It stands for “Real Time Streaming Protocol” and it is pretty much the de-facto protocol for IP security cameras. It’s based on a “pull” principle; anyone who wants to get the feed must ask for it first.
Part of the RTSP protocol describes how the camera and the client exchange information about how the camera sends its data. You might assume that the video is sent back via the same socket as the one used for the RTSP negotiation. This is not the case.
So, in the bog standard usage, the client will have to set up ports that it will use to receive the data from the camera. At this point, you could say that the client actually becomes a server, as it is now listening on two different ports. If you were to capture the communication, you might see something like this:
SETUP rtsp://example.com/media.mp4/streamid=0 RTSP/1.0
RTSP/1.0 200 OK
If both devices are on the same LAN (and you tolerate that the client app opens two new ports in the firewall of the PC), the camera will start sending UDP packets to those two ports. The camera has no idea if the packets arrive or not (it’s UDP), so it’ll just keep spewing those packets until the client tears down the connection or the camera fails to receive a keep-alive message (usually just a dummy request via the RTSP channel).
But what if they’re not on the same network?
My VLC player on my home network may open up port 8000 and 8001 locally on my PC, but the firewall in my router has no idea this happened (there are rare exceptions to this). So the VLC player says “hey, camera out there on the internet, just send video to me on port 8000”, but that isn’t going to work because my external firewall will filter out those packets.
To solve this issue, we have RTSP over TCP.
RTSP over TCP lets the client initiate all the connections, and the camera then sends data back through those connections. Most firewalls have no issue accepting data via a connection as long as it was initiated from the inside (UDP hole punching takes advantage of this). RTSP over HTTP is an additional layer to handle hysterical system admins that only tolerate “safe” HTTP traffic through their firewalls.
So, is that the only reason to use TCP?
Well… Hopefully, you know that UDP is non-ack; the sender has no idea if the client received the packet or not. This is useful for broad- and multicasting where getting acks would be impossible. So the server is happily spamming the network, not a care in the world if the packets make it or not.
TCP has ack and retransmission; in other words, the sender knows if the receiver is getting the data and will re-transmit if packets were dropped.
Now, imagine that we have two people sitting in a quiet meeting room, one of them reads a page of text to the other. The guy reading is the camera and the guy listening is the recorder (or VLC player).
So the reader starts reading “It was the best __ times, it was ___ worst of times“, and since this is UDP, the listener is not allowed to say “can you repeat that“. Instead, the listener simply has to make do. Since there’s not a lot of entropy in the message, we can make sense of the text even if we drop a few words here and there.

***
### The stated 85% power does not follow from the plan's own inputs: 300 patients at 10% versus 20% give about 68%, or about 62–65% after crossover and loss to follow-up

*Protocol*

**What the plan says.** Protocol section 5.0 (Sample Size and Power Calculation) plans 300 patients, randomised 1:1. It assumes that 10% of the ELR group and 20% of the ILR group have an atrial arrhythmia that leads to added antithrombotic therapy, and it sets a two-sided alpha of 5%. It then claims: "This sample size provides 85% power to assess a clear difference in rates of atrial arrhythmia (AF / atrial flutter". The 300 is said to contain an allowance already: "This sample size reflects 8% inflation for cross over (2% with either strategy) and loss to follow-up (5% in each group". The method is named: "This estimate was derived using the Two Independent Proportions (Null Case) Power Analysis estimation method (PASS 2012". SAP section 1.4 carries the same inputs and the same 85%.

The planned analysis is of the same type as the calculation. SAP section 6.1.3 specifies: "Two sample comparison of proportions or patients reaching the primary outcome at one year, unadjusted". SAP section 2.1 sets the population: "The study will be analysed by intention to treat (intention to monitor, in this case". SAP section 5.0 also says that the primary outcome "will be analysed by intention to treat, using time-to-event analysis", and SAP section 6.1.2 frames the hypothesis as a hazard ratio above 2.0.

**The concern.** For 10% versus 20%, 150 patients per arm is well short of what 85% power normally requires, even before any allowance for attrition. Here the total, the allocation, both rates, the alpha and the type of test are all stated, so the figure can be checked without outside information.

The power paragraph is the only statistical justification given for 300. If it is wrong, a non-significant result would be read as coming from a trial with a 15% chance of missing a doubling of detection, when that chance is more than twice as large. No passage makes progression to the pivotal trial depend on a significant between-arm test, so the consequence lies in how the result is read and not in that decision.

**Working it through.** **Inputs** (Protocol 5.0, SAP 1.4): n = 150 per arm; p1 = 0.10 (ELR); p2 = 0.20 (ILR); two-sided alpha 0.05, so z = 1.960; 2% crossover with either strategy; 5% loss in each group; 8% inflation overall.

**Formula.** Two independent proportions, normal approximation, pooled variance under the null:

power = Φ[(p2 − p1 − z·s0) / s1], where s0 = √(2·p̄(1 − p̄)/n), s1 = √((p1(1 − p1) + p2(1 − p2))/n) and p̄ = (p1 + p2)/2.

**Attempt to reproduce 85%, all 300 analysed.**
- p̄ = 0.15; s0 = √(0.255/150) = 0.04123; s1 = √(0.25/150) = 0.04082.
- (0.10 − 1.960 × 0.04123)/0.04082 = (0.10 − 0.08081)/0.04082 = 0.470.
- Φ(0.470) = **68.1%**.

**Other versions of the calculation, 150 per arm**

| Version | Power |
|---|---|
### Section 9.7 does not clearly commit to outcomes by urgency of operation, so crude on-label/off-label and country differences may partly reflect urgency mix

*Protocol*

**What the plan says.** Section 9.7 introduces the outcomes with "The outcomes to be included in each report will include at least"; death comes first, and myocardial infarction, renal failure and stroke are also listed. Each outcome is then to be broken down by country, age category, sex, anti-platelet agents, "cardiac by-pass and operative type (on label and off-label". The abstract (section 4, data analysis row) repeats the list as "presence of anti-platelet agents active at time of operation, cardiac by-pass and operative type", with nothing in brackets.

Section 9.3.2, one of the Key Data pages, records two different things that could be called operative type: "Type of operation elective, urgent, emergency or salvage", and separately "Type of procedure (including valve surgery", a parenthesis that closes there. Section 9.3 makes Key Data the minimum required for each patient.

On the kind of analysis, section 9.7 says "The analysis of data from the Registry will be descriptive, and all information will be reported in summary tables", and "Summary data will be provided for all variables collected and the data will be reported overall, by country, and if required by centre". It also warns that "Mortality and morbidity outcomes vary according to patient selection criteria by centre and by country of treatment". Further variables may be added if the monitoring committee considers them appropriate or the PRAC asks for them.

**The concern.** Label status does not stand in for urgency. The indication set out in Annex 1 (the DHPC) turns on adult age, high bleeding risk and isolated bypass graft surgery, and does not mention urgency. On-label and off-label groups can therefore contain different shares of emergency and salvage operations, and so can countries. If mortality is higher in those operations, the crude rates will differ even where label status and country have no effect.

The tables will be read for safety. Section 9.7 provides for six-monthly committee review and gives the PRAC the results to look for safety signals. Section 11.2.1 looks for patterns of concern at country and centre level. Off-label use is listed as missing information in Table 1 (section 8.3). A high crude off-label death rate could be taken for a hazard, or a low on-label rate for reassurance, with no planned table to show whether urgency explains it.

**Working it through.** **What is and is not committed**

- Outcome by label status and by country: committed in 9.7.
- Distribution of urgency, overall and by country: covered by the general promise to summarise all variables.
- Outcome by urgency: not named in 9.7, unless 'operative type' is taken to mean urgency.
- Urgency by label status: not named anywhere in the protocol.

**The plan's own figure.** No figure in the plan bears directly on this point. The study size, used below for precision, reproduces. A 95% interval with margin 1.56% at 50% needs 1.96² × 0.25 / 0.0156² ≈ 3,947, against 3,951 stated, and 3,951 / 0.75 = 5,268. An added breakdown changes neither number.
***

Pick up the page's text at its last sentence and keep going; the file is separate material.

But imagine we have 10 people reading at the same time. Will the listener be able to make sense of what is being said? What about 100 readers? While this is a simplified model, this is what happens when you run every camera on UDP.
Using TCP, you kinda have the listener going “got it, got it, got it” as the reader works his way down the page. If the room is quiet, the listener will rarely have to say “can you repeat that”. In other words, the transmission will be just as fast as UDP.
If you have 10 readers, and some of them are not getting the “got it” message, they may decide to scale back a bit and read a bit more slowly. In the end, though, the listener will have a verbatim copy of what was being read, even if there are 1000 readers.
Modern video codecs are extremely efficiently encoded, h.264 and h.265 throw away almost everything that is not needed (and then some). This means that if you drop packets the impact is much greater, without those missing packets all you get is a gray blur because that is all that the receiver heard when 100 idiots were yelling on top of each other.
So TCP solves the firewall issue, and in a “quiet” environment it is just as efficient as UDP. In a noisy environment, it will slow things down because of retransmissions, but is that not a lot better than to get a blurry mess? Would it not be better if the cameras were able to adjust their settings if the receiver can’t keep up? Isn’t it better than just spewing a huge amount of HD video packets into the void, never to be seen?
In my opinion, for IP surveillance installations, you should pick RTSP over TCP, and only switch to UDP if you don’t care about losing video.
As an experiment, I set up my phone to blast UDP packets to my server to determine the packet loss on LTE. Assuming it would be massive. Turns out that LTE actually has retransmission of packets on the radio layer (at least for data packets), I don’t know if it does the same for voice data.
The difference may be academic for a lot of installations as the network is actually pretty quiet, but for large/poorly architected solutions it may make a real difference.